The Mormons had been thinking about moving out of the western borders of the United States for some time before Joseph Smith’s assassination in 1844, but this act solidified their resolve. In 1845, mob violence in Illinois resulted in the legislature revoking their charter, so they had to leave. Brigham Young, who was emerging as the new leader, conducted a census that fall, and counted 3,000 families who agreed to accompany him West. He divided the church members into smaller administrative groups of tens, fifties, and hundreds, following the pattern described in the Old Testament.


The groups planned to leave Illinois in the Spring, but further hostilities forced their hand, and they started out from Nauvoo on February 10 instead. Several thousand people crossed the frozen Mississippi River (dry-shod, as the Hebrews in the Bible crossed the Red Sea). Their suffering was intense. On one evening of the trek, nine babies were born, their parents barely able to provide shelter from the elements for them. Wagons collapsed and people died from exposure. It took 131 days for the convoy to travel 310 miles to the relative safety of the Missouri River, where it divided Nebraska and Iowa. It was now June, 1846.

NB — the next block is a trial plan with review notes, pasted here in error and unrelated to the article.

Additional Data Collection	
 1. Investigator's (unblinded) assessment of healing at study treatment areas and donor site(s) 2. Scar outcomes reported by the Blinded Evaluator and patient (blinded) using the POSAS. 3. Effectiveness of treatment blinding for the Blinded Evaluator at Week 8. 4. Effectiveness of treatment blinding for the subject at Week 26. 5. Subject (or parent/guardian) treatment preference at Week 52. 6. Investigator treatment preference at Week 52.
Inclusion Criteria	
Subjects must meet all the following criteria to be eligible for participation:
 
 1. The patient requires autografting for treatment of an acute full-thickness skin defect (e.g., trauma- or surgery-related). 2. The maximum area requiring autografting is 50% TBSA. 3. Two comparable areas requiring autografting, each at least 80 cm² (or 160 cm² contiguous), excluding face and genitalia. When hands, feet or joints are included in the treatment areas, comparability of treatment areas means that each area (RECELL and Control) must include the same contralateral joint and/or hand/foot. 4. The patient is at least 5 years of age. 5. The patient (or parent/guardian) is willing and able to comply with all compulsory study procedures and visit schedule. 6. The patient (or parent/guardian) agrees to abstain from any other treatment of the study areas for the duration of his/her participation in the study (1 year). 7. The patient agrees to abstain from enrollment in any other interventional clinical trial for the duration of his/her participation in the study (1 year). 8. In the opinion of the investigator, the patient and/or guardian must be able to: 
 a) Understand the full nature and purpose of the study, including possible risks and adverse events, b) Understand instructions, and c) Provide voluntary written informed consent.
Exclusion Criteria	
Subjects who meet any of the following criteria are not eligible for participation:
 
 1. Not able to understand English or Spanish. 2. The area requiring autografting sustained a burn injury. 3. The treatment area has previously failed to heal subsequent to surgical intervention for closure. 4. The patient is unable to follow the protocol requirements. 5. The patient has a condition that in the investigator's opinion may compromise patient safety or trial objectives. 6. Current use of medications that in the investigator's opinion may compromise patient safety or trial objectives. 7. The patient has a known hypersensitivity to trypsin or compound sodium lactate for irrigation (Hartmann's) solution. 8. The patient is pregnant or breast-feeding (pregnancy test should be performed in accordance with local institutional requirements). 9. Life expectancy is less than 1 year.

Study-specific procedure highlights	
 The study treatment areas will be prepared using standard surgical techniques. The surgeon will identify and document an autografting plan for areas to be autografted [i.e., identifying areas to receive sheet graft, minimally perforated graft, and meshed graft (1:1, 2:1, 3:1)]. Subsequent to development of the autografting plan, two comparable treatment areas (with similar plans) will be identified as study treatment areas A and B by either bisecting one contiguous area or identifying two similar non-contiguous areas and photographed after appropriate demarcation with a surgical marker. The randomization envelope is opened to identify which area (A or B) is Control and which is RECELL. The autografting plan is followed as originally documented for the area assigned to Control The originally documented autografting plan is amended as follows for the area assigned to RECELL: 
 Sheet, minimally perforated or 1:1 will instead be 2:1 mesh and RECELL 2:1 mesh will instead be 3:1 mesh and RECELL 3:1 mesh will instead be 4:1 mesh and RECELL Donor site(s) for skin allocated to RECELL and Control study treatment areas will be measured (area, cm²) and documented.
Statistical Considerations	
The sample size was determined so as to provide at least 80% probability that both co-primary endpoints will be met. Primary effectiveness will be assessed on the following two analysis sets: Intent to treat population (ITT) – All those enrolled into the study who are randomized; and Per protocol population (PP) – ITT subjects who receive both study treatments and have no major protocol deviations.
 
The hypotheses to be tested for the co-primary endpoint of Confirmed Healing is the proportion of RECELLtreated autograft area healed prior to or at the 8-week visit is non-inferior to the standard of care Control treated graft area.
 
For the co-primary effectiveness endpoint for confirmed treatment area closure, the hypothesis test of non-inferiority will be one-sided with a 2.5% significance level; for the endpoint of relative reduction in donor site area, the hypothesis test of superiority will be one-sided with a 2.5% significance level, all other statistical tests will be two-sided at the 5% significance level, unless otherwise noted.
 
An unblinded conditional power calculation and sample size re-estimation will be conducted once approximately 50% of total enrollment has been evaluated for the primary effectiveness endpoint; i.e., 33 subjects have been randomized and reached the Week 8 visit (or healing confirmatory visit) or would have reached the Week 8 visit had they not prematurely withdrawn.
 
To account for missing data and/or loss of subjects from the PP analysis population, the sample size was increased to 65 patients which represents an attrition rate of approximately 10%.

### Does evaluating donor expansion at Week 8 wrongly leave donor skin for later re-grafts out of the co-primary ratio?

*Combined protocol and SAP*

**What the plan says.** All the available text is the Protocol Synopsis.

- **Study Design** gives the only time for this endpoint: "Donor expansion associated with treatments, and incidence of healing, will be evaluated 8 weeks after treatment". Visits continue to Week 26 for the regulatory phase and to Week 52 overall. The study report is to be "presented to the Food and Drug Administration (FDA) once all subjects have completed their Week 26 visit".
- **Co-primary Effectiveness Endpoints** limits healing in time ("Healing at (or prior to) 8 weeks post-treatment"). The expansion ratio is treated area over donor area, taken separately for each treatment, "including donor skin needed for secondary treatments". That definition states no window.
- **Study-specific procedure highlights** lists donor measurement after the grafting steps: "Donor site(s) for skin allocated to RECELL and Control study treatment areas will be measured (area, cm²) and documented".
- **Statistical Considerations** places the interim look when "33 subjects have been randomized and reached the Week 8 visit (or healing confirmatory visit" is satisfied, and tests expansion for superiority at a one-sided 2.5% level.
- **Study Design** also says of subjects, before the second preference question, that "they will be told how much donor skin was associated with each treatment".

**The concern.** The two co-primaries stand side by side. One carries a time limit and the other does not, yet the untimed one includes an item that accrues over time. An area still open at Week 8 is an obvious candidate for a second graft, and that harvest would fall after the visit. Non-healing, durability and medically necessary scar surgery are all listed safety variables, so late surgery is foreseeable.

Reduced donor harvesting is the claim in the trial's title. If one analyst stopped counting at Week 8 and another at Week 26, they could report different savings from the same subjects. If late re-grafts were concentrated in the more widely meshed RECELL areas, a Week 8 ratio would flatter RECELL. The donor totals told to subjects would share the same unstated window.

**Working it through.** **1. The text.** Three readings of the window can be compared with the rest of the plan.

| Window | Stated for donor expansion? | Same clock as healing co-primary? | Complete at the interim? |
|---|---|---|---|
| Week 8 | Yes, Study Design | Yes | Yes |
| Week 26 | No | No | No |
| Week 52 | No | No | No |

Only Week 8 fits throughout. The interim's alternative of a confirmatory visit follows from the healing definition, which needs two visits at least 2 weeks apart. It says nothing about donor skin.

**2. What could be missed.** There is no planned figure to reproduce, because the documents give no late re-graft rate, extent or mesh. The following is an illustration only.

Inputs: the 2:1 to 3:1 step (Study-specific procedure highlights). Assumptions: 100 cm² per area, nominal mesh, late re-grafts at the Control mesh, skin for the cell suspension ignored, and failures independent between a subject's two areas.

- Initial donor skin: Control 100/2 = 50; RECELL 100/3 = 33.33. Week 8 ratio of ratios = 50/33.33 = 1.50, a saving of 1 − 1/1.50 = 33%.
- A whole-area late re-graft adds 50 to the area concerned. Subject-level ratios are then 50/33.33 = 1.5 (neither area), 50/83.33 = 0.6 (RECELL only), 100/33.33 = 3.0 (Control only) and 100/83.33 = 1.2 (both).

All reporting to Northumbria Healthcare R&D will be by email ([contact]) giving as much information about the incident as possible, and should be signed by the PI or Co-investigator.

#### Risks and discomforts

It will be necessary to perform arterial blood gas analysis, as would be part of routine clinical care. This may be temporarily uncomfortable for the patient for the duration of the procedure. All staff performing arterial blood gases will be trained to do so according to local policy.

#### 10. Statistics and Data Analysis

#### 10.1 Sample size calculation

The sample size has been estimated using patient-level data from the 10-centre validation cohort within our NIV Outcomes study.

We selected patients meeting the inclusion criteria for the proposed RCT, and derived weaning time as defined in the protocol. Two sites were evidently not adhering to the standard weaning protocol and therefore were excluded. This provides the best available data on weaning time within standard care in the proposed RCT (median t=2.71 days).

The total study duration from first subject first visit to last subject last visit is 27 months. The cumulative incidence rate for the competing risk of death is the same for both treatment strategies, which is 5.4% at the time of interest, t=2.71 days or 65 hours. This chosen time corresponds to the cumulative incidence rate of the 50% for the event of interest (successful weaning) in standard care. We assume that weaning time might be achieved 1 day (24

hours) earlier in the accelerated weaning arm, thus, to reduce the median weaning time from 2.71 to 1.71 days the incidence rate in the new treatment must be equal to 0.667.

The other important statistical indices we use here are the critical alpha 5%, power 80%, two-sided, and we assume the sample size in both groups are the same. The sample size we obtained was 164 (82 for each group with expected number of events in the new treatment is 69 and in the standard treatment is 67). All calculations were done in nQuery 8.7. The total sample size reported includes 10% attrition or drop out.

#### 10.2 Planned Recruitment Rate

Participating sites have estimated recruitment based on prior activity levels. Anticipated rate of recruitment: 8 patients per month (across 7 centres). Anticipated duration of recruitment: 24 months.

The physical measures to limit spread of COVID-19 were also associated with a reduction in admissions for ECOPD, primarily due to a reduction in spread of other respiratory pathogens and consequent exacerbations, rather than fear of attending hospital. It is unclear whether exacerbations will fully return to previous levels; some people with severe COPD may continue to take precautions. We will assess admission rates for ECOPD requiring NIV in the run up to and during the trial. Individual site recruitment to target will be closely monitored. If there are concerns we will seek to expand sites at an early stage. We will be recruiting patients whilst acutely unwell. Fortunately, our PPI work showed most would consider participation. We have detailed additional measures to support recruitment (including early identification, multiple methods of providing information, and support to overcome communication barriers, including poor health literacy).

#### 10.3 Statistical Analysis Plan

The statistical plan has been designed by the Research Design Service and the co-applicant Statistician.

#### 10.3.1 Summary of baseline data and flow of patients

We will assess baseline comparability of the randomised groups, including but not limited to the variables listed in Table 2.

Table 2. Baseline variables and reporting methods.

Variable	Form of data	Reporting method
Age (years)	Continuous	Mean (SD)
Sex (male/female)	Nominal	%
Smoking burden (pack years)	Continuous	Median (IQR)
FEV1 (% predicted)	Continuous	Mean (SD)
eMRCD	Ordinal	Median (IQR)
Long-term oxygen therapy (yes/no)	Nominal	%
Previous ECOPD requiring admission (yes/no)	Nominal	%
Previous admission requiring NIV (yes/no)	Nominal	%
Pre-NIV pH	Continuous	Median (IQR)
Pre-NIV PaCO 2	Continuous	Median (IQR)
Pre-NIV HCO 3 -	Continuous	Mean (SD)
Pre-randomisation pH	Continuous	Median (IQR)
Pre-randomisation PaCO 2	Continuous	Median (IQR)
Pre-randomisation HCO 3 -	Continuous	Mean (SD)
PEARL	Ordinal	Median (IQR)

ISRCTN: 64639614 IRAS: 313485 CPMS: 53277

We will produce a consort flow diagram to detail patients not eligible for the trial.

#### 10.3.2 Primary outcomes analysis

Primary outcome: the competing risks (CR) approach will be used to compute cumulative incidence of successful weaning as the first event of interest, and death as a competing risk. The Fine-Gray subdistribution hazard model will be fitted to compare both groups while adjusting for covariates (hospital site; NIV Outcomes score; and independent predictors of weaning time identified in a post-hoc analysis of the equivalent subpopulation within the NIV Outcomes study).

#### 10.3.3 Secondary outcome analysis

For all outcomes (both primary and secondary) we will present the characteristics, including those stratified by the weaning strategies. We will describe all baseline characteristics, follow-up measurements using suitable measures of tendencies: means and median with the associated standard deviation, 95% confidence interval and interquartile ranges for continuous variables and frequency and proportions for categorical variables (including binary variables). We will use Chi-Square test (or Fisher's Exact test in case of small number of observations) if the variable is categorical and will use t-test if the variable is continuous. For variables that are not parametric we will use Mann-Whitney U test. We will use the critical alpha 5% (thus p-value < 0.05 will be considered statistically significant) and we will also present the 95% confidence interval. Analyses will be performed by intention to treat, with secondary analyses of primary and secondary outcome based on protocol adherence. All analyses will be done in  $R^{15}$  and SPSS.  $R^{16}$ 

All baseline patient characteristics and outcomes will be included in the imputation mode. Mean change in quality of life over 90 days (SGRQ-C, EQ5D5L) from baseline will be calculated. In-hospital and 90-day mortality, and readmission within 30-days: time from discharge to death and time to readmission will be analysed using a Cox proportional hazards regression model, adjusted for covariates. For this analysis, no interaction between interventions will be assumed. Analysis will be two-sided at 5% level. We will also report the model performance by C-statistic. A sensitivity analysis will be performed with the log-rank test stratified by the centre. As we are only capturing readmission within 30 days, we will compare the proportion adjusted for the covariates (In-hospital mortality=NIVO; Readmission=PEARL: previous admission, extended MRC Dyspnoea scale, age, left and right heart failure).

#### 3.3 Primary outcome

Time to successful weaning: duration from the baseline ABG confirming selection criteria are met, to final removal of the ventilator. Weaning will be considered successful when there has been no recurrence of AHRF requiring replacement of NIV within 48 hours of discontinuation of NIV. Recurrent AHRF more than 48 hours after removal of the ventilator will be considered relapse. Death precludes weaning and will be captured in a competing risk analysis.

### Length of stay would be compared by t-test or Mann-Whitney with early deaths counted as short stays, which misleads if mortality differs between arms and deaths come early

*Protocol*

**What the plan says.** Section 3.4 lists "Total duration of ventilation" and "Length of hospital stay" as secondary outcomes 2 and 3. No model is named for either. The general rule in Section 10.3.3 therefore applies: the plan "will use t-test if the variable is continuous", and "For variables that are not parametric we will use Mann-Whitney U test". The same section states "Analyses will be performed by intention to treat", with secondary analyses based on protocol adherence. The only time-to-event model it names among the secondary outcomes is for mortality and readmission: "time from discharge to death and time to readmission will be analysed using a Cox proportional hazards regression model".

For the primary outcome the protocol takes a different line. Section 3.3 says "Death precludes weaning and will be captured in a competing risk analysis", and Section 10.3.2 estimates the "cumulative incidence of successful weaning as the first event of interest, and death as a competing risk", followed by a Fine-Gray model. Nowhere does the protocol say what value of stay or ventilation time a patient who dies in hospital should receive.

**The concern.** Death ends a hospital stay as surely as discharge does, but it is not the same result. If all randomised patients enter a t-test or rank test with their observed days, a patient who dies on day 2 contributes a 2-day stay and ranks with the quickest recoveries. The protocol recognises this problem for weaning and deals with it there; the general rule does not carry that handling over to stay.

The group remained in that area (near modern Omaha) for some time, and Young decided that, since the neighboring Native tribes were friendly, they would spend the winter there. However, when winter arrived, scurvy claimed as much as 15% of the camp members. Brigham Young’s son later called this settlement “The Valley Forge of Mormondom.” Even Young himself became sick in February of 1847, and began to doubt, but a vision of Joseph Smith sustained his beliefs.


In April, 1847, an advance party of 25 wagons, led by Brigham Young, left the “Winter Quarters,” headed for the Rocky Mountains. They traveled across the Platte River, creating a new route along its north bank rather than risk encounters with other travelers along the Oregon Trail. The first half of the journey, along the plains, was far easier going than the mountains looming past Laramie, Wyoming. But the Mormons kept marching, lightening their journey with evening singing and dancing around their campfires. 


Like many others in his band, Brigham Young came down with “mountain fever” along the way. On July 24, after 111 days of travel, a wagon carrying the prostrate Young reached the valley of the Great Salt Lake. As he looked out over the area, Young declared, “It is enough. This is the right place.” Even as this group was reaching their destination, another band of 1,500 people (with nearly 600 head of cattle) was leaving their “Winter Quarters” headed west.